Is that all there is?
Many people say life is just a vicious cycle of ups and downs, and I agree to a point. However, the difference between having a positive and negative attitude is not what happens in those ups and downs but how we respond to them. For instance, having an ache or a pain can make us appreciate the times when we are well and feel great. Or on the other hand we can spout long dissertations on all of our increasing aches and pains, past operations and the misery of just being alive.
There is a common myth that says, “Once a negative thinker, always a negative thinker.” I am living proof that it is not true. There are two ends of the spectrum – death or life. If only it were that simple. Life is complicated unless we learn to literally change our minds. Believe me, it took me many years to learn how to be a positive thinker.
The man who first got me into public speaking was my former principal where I taught, Mr. Tom Kopplin. Tom had left his position at the school to be a full time public speaker. He was the one who introduced me to the term and system of PMA, Positive Mental Attitude. He said, “Deb, I am going to mentor you as a public speaker, because you already have such a positive mental attitude about everything.”
The year was 1999 and I had definitely swung my attitude pendulum to the “right” side. Tom just supposed I had always been that way and thought I would be the perfect person to represent the PMA model. Tom loved speaking and became proficient in taking on “characters” whom he portrayed to help the audience get his point. However, Tom didn’t live out the positive life he portrayed.
For those of you who have ever experienced living with severe pain, or raising a disabled child, or battling chronic depression, you might understand Tom’s dilemma. He experienced all of these while centering his professional life around helping others and making them laugh. His goal in speaking was to help others have a positive mental attitude. But Tom never learned the all-important step of self-application; he just simply couldn’t practice what he preached.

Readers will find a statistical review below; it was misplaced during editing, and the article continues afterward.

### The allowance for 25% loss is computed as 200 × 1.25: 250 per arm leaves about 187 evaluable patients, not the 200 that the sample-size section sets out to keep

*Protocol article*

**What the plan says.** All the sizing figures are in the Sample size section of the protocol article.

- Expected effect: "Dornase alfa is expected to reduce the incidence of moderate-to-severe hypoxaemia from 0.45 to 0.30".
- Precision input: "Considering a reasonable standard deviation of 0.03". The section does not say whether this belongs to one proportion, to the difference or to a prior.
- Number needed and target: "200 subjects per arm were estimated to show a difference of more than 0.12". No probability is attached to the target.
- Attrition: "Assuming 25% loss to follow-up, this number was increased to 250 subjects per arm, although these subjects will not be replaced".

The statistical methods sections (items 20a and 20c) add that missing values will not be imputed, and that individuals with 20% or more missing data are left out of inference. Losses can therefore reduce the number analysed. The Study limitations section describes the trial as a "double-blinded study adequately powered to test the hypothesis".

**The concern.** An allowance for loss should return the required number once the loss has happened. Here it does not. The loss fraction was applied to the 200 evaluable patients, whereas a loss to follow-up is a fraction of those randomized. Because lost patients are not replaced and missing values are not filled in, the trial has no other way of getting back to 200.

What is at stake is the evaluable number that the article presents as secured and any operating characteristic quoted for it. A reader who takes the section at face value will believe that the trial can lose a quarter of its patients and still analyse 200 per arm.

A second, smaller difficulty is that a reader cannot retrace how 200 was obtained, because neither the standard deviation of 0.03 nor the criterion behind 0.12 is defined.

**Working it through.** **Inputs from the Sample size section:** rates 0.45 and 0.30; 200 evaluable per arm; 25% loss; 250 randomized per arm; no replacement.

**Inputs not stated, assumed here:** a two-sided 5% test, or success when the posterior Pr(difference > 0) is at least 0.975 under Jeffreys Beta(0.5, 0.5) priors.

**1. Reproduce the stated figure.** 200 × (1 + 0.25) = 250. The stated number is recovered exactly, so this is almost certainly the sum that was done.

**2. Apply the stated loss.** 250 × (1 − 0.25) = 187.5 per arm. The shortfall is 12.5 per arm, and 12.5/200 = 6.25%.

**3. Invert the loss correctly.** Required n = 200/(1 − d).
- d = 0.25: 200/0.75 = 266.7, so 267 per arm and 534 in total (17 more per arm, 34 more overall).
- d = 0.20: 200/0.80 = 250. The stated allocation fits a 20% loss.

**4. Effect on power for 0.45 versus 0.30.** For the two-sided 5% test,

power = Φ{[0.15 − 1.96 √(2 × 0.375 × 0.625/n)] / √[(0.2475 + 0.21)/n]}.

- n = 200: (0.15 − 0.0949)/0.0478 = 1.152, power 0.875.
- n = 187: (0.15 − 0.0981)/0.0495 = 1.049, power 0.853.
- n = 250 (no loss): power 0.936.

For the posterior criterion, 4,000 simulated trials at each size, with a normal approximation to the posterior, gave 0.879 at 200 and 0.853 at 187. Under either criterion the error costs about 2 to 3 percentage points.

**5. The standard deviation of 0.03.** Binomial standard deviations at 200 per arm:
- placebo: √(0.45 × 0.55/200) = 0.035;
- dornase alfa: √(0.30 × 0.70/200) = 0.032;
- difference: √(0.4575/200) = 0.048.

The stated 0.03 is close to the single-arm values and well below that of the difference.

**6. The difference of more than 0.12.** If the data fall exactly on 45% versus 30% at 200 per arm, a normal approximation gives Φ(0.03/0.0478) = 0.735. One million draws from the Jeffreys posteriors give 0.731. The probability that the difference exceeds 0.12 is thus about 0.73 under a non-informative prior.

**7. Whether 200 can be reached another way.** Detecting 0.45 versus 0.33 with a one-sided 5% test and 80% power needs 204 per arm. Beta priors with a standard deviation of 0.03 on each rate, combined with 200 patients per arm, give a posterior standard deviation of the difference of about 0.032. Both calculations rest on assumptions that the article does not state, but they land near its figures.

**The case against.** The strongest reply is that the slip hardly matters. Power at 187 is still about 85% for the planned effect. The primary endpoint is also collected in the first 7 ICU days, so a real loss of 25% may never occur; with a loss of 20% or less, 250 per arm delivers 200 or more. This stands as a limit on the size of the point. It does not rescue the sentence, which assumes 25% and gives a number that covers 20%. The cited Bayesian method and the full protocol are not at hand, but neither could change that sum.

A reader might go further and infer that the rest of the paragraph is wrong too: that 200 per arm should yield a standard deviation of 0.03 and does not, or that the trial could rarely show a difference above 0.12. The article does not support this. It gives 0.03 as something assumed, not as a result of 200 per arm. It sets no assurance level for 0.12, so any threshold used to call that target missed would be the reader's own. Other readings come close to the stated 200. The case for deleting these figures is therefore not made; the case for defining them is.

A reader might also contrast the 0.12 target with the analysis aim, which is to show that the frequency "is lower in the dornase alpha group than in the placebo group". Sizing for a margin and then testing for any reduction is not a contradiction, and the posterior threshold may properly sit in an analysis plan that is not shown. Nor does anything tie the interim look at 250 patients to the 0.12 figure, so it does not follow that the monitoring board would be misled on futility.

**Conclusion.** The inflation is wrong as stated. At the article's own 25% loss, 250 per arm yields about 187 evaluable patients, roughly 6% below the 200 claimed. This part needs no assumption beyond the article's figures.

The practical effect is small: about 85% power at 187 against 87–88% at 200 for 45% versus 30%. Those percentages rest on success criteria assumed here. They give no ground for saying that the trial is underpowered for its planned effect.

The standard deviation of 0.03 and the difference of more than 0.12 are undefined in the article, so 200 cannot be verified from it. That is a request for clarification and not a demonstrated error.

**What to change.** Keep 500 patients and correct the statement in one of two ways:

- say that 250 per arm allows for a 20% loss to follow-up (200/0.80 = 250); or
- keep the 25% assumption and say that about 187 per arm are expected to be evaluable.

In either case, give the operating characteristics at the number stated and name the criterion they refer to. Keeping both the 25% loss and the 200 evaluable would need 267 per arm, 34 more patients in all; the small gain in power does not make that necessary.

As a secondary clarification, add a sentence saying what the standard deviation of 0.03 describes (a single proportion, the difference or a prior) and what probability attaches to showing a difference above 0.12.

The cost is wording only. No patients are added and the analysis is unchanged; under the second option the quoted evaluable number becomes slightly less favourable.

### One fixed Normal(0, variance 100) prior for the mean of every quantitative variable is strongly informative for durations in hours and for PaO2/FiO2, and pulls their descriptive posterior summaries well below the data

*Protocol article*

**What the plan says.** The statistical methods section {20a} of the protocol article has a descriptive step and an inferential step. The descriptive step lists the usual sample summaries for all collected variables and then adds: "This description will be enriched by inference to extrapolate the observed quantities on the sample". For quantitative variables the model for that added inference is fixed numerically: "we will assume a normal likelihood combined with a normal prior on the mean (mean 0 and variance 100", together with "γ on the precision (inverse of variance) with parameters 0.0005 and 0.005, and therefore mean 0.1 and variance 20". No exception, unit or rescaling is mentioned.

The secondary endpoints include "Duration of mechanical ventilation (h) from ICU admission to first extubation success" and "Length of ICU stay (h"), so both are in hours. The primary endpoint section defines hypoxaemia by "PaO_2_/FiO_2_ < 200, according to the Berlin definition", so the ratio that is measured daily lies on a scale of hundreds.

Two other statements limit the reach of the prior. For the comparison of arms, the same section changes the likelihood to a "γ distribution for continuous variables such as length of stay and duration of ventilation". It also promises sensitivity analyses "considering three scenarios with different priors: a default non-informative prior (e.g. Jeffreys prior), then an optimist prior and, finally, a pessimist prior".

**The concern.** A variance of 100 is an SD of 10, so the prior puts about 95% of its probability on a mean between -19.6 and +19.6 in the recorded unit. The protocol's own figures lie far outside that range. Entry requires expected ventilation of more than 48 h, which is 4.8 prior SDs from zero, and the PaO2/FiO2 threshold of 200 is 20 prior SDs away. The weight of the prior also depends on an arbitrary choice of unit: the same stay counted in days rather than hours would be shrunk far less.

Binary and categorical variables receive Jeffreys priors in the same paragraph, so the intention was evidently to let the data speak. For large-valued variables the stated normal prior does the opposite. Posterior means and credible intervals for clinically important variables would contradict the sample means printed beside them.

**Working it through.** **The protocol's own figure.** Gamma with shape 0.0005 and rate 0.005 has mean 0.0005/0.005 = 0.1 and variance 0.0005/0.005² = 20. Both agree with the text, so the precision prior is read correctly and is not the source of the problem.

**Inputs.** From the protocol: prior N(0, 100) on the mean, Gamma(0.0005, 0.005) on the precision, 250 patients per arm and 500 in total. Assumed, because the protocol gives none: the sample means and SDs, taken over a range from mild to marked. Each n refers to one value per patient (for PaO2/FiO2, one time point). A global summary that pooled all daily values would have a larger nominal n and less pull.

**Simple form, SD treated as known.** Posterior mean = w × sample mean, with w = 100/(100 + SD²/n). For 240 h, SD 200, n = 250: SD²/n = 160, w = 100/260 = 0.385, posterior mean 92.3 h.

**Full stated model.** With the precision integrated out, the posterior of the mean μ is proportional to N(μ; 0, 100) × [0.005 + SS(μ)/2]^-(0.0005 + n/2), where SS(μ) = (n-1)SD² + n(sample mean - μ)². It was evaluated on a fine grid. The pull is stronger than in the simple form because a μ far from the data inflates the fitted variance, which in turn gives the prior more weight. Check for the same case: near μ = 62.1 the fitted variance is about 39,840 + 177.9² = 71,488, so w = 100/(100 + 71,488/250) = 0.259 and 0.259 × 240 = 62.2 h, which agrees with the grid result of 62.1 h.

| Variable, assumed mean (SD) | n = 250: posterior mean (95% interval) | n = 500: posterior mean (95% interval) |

I loved Tom and his whole family, especially his severely disabled daughter Katy who was one of my English and Drama students for all four years of her high school. Tragically she died when she was a young adult, and Tom never got over her loss. I had tried to cheer him every time I saw him, and took him books, tapes and invited him to my speeches. I even took him to a Billy Graham crusade here in St. Louis and prayed with him. The last time I saw Tom was when I went to visit him in a nursing home. He had practically stopped eating and his precious wife was beside herself with worry. He was asleep, in a fetal position, wearing a diaper.
Many folks have unresolved issues in their lives just as Tom did. He had been abandoned and later adopted as a child, but had overcome insurmountable mountains to become a high school principal, professional public speaker and loving husband and father. However, Tom, like many of us, failed to overcome his own personal demons while spending his life helping others to do so. I never gave up on Tom, though he gave up on himself.
Why is it that some people seem to be able to overcome, yet others just sink lower and lower in their valleys? Many would say that therapy, medication, psychiatry, even shock treatment was their answer. All I know is that by way of personal experience, I grasped at one last straw that Tom was so reluctant to grab; and that is what personally kept me from self destruction and suicide when I was in my own personal pit.
The Carl Jung psychological model of mankind is where I first saw it put into theory; by then I had already put it into practice. Dr. Jung contended that the only way a person can reach “wholeness” in life is by living a balanced life, physically, mentally, spiritually and emotionally. Tom was unwilling to grasp the ”spiritual” which I believe would have opened the mental and emotional well-being he so desired. Because I had been deficient in all four of these areas, and even today must keep all of them in check, the scientific, medical, theological, and psychological research of our day backs up all of this.
Perhaps I was one of those who learn through trial and error, and believe me there were many trials and a whole lot of error! But over and over again in all of my teaching, speaking, radio, television and traveling I have met real people with real-life stories who confirm this truth in their own changed lives.
I have no idea what you may be facing today, but I know one thing for sure: if you are willing to take a close examination of your life and allow those closest to you to have input, you will see which of these four areas of the Jung model you need most to improve. Then if you are willing to seek help in that fine balancing act you must learn, you will later see that living “happily ever after” can indeed be a reality. After all, the older you get, the longer you live. How you live out those years is entirely up to you. “Ask and you shall receive, seek and you shall find, knock and the door will be opened.” Don’t just grow old, just grow.
Dr. Debra Peppers, a professional speaker for 25 years, is one of only five inducted into the National Teachers Hall of Fame, which followed her retirement from Lindbergh High School. A member of the National Speakers Association, she has traveled to all 50 states and 60 countries teaching others that if she can go from being a 250-pound high school dropout, to Teacher of the Year there is hope for every child and adult. Her web site is www.pepperseed.org.